Open sesame
[November 3, 2008]


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Food irradiation is one of the traditional ways to ensure the safety of many types of foods and protect the consumer. It reduces or eliminates food-borne bacteria such as E. coli, Salmonella and Campylobacter, controls pests and parasites, and extends shelf life, while having virtually no effect on the nutritional value of the food. The process has been endorsed by major health organisations, including the WHO and the US Centers for Disease Control and Prevention (CDC).

Initial fears that irradiation would produce dangerous or radioactive substances in foods have been proven groundless. However, irradiated foods still need to be stored and handled in the same way as non-irradiated foods, using basic food safety rules to prevent subsequent contamination by bacteria.

There are three main irradiation types, with gamma-irradiation being the most common. Gamma rays from radioactive cobalt or caesium are directed at the food and can penetrate several feet, so large quantities can be processed at once, like fruit in a hopper. The newest technology, X-ray irradiation, can also penetrate longer distances but electron beams only reach depths of about 3 cm in food.

Irradiation does have some positive side effects, such as killing any living cells present. For instance, treatment prevents potatoes from sprouting during storage. There are also some minor chemical changes to the food, which have been put to good use. Minute amounts of hydrocarbons and a group of compounds known as 2-alkylcyclobutanones (ACBs) are produced by the gamma-irradiation of fatty-containing foods and they have become established marker compounds for irradiation.

Two main types of hydrocarbons are formed by the radiolytic breakdown of triglycerides (TGs), the most common form of fat in foods. Their compositions depend on that of the fatty acid groups in the TGs. Saturated alkanes with one carbon atom less than the parent fatty acid, and alkenes with two carbon atoms less than the parent and a new double bond at the C1 position are produced.

The ACBs are formed from TGs by a cyclisation reaction. The number of carbon atoms is the same as that of the parent fatty acid, so determines the length of the alkyl chain as the ring size is fixed. They are always detected in irradiated foods but never in non-irradiated foods treated by other processes (freezing, microwaving, UV irradiation) so are ideal irradiation markers.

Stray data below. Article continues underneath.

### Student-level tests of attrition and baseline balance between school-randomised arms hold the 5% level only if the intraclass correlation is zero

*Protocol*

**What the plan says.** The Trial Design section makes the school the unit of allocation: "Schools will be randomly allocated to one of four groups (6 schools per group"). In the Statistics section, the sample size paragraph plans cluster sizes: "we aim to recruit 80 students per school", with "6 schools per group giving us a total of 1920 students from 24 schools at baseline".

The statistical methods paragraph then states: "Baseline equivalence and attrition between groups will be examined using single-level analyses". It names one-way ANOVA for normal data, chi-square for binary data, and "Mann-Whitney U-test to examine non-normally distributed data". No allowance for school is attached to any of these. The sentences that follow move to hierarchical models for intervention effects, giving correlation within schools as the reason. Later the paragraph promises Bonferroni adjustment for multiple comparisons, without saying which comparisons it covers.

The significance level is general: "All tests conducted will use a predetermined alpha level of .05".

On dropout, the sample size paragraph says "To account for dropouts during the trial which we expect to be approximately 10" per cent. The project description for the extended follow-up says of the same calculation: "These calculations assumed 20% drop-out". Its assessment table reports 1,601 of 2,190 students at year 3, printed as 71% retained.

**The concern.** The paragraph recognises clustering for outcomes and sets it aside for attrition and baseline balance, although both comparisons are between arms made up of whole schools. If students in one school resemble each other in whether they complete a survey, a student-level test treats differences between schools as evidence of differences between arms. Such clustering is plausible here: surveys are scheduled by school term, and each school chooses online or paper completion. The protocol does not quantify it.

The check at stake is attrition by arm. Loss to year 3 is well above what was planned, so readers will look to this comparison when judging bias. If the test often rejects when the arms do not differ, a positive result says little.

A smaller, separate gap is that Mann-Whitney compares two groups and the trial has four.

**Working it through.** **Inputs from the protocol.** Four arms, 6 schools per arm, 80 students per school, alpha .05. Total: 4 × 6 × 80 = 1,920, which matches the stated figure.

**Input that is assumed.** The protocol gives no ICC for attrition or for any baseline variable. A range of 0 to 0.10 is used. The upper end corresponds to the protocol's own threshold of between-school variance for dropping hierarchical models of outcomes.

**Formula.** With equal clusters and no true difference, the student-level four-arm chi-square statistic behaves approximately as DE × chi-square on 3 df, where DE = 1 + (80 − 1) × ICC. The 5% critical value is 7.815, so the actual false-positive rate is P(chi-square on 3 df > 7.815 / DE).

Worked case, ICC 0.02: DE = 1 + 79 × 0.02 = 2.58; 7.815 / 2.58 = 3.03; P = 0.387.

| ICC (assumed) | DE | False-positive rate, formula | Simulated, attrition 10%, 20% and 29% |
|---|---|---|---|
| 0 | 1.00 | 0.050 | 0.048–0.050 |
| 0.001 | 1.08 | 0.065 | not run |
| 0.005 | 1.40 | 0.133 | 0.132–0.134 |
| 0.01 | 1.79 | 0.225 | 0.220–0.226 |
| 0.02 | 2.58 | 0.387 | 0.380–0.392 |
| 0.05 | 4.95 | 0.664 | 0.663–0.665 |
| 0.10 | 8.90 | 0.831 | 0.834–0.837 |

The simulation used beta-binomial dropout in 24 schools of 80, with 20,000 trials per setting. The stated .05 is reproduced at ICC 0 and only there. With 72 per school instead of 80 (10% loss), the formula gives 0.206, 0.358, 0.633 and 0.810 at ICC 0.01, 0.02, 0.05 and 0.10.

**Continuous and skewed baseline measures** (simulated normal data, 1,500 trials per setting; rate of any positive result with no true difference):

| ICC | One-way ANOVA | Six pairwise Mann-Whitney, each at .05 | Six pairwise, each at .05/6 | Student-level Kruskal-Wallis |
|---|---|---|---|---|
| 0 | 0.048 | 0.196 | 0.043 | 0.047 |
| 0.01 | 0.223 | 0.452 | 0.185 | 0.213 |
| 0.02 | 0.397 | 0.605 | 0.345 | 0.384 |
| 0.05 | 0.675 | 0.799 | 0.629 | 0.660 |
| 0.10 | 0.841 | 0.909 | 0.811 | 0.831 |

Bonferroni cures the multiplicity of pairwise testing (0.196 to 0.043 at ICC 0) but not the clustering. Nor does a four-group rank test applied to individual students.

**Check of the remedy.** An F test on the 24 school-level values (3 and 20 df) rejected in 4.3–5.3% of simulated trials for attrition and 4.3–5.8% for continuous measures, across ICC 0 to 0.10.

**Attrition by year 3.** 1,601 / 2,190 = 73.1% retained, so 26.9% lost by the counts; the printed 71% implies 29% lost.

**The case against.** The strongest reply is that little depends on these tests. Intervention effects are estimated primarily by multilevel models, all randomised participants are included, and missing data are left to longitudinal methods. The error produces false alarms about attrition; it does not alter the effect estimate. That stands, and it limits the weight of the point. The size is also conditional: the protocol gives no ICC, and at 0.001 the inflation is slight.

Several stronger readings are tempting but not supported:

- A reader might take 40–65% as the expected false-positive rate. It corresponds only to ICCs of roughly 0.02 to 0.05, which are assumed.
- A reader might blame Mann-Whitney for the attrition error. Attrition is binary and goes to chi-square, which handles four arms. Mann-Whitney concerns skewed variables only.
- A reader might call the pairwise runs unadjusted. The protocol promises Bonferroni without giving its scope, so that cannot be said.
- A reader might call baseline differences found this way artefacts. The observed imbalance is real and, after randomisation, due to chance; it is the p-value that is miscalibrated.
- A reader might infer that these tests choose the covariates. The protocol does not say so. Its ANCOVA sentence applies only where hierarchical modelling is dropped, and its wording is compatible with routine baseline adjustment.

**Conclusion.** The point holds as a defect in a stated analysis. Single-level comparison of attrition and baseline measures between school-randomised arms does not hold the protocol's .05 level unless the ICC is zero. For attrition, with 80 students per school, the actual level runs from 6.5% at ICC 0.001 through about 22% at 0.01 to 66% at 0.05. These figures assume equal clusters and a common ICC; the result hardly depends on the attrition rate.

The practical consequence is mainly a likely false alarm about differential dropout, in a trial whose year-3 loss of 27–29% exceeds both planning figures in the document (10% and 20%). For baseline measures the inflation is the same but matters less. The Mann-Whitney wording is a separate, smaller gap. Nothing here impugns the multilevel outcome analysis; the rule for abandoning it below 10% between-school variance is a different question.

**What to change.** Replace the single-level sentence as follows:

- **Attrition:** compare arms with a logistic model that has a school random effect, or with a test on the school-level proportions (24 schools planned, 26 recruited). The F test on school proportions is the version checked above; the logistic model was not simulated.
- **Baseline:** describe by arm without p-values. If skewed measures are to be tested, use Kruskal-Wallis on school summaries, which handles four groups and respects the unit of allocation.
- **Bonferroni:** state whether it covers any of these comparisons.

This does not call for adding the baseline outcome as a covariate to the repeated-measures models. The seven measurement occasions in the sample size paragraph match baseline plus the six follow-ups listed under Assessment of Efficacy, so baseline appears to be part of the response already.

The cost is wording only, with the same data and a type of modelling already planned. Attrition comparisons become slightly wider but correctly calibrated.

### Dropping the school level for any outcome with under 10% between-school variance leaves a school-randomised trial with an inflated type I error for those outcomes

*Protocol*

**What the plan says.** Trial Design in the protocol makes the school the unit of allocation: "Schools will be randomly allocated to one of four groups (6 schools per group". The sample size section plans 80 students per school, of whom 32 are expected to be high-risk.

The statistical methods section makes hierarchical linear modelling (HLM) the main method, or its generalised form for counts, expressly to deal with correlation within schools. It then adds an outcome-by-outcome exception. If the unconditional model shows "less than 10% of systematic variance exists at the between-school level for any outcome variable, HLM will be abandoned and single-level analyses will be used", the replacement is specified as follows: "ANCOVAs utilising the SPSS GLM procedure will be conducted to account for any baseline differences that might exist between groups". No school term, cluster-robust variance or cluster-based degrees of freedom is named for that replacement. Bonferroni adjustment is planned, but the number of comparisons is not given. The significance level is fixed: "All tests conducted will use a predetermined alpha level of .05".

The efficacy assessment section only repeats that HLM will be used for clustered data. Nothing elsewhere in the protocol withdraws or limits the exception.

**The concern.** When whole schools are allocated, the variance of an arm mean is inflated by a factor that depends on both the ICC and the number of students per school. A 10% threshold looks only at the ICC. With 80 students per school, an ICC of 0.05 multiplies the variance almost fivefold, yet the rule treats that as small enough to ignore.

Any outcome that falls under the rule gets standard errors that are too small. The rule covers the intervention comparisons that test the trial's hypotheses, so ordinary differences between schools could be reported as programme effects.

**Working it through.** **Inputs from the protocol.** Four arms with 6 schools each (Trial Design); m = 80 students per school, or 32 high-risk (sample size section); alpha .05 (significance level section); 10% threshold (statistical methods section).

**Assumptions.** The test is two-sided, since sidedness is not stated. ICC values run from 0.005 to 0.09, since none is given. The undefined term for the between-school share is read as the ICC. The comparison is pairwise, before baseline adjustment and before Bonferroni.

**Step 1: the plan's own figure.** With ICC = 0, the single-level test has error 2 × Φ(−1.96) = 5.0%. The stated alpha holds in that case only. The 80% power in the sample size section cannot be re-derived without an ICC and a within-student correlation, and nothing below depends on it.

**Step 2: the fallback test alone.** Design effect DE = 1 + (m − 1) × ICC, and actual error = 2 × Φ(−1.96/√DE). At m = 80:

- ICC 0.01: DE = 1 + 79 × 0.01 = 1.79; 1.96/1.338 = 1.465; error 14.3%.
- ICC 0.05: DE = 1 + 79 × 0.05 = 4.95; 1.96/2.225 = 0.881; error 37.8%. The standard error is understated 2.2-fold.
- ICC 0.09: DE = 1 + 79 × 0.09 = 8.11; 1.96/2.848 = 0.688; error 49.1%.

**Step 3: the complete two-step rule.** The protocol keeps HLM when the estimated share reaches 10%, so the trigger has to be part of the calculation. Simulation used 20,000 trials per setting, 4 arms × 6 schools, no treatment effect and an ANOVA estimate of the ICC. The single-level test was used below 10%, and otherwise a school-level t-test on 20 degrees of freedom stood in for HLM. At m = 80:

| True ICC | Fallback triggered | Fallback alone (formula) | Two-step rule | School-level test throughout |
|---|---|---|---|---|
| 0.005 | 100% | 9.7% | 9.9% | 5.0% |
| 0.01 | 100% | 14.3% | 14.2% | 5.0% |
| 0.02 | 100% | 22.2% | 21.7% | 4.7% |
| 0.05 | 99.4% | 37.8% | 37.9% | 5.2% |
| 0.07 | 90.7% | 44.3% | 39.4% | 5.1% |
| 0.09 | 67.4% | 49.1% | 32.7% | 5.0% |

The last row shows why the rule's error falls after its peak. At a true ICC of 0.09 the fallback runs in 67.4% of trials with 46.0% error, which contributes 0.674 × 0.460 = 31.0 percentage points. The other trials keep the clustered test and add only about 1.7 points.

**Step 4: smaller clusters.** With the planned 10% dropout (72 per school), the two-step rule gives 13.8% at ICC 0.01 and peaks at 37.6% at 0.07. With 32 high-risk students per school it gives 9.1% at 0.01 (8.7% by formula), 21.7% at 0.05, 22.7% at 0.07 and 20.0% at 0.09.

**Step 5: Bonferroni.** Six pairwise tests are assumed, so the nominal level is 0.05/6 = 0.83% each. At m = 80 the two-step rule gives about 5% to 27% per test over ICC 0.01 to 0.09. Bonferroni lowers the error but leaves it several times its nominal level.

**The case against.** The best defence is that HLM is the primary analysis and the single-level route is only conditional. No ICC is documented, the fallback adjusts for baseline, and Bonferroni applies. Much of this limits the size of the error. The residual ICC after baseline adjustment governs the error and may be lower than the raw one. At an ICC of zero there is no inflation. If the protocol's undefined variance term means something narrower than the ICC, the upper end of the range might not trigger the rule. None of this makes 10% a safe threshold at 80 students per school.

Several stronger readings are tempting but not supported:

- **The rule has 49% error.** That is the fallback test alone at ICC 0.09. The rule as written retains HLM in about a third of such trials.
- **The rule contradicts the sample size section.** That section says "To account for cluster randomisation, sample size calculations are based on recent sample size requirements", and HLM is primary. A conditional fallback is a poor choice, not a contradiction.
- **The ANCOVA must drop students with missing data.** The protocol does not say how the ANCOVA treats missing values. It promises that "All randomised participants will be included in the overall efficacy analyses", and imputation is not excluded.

So, the presence of hydrocarbons and ACBs show that food has been irradiated, facilitating compliance testing. But what happens to these compounds if the foods are treated further after irradiation, say by roasting? Do they remain in the food, are they removed, or are their levels changed?

For sesame seeds, this problem has been tackled by Joong-Ho Kwon and Jeongeun Lee from the Kyungpook National University in Korea and Tusneem Kausar from the University of Sargodha, Pakistan. The characteristic aroma, texture and colour od sesame seeds are developed by roasting, which is carried out before the oil is extracted by pressing. Korea is a major importer of sesame seed oil so needs to be assured of its safety, regardless of the processing steps.

The researchers bought sesame seeds from local markets and gamma-irradiated a portion at doses up to 4 kGy. Then treated and untreated seeds were steamed or roasted and some of the roasted seeds were subjected to a commercial pressing method to extract the oil. Following two different extraction procedures, hydrocarbons and ACBs were removed from the seeds and oils for analysis by GC/MS with electron ionisation to measure their concentrations.

Four major ACBS were detected, corresponding to the various fatty acid components of the TGs: 2-dodecyl- (from palmitic acid), 2-tetradecyl- (stearic), 2-(5'-tetradecenyl)- (oleic) and 2-(5',8'-tetradecadienyl)- (linoleic). The levels of all four compounds increased linearly with irradiation dose, with 2-(5'-tetradecenyl)- being the most abundant, probably because of the high oleic acid content (38.7%) in sesame seeds. Steaming, roasting and oil extraction had no marked effect on their concentrations.

The levels of the hydrocarbons also increased linearly with irradiation dose and three of them were found only in irradiated samples. One of them, 1-hexadecene, was absent from untreated (roasting, etc.) samples so is no good as an indicator of irradiation. However, 1,7-hexadecadiene and 8-heptadecene were present only after irradiation. The team found that their levels increased after roasting, steaming and oil extraction, in some case by more than 100%. This does not affect their suitability as irradiation markers, since it is their presence, not their content, which is significant.

So, 2 particular hydrocarbons and the ACBs as a group have been confirmed as irradiation markers in sesame seeds that have been processed further after gamma-irradiation.

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Article by Steve Down

The views represented in this article are solely those of the author and do not necessarily represent those of John Wiley and Sons, Ltd.


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